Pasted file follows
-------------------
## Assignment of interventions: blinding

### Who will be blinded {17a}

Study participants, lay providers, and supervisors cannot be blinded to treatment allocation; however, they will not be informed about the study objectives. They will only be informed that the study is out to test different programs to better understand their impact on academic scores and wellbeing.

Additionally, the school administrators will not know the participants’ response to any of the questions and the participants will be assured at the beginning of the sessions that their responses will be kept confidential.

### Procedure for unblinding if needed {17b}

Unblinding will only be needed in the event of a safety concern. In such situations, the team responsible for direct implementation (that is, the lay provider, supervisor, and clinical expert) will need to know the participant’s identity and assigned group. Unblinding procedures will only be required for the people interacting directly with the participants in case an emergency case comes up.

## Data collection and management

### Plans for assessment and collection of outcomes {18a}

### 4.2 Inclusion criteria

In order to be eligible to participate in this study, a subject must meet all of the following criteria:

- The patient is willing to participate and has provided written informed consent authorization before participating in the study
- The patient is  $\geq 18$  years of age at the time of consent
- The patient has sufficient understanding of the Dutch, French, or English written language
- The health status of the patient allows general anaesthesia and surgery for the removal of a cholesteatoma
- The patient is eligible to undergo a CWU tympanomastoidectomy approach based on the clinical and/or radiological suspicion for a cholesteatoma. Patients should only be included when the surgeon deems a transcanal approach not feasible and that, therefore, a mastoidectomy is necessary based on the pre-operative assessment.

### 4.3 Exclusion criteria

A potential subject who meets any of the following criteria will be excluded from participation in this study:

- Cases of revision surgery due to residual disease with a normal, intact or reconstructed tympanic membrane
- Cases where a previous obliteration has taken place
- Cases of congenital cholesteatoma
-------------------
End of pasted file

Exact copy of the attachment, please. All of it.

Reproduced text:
## Assignment of interventions: blinding

### Who will be blinded {17a}

Study participants, lay providers, and supervisors cannot be blinded to treatment allocation; however, they will not be informed about the study objectives. They will only be informed that the study is out to test different programs to better understand their impact on academic scores and wellbeing.

Additionally, the school administrators will not know the participants’ response to any of the questions and the participants will be assured at the beginning of the sessions that their responses will be kept confidential.

### Procedure for unblinding if needed {17b}

Unblinding will only be needed in the event of a safety concern. In such situations, the team responsible for direct implementation (that is, the lay provider, supervisor, and clinical expert) will need to know the participant’s identity and assigned group. Unblinding procedures will only be required for the people interacting directly with the participants in case an emergency case comes up.

## Data collection and management

### Plans for assessment and collection of outcomes {18a}

### 4.2 Inclusion criteria

In order to be eligible to participate in this study, a subject must meet all of the following criteria:

- The patient is willing to participate and has provided written informed consent authorization before participating in the study
- The patient is  $\geq 18$  years of age at the time of consent
- The patient has sufficient understanding of the Dutch, French, or English written language
- The health status of the patient allows general anaesthesia and surgery for the removal of a cholesteatoma
- The patient is eligible to undergo a CWU tympanomastoidectomy approach based on the clinical and/or radiological suspicion for a cholesteatoma. Patients should only be included when the surgeon deems a transcanal approach not feasible and that, therefore, a mastoidectomy is necessary based on the pre-operative assessment.

### 4.3 Exclusion criteria

A potential subject who meets any of the following criteria will be excluded from participation in this study:

- Cases of revision surgery due to residual disease with a normal, intact or reconstructed tympanic membrane
- Cases where a previous obliteration has taken place
- Cases of congenital cholesteatoma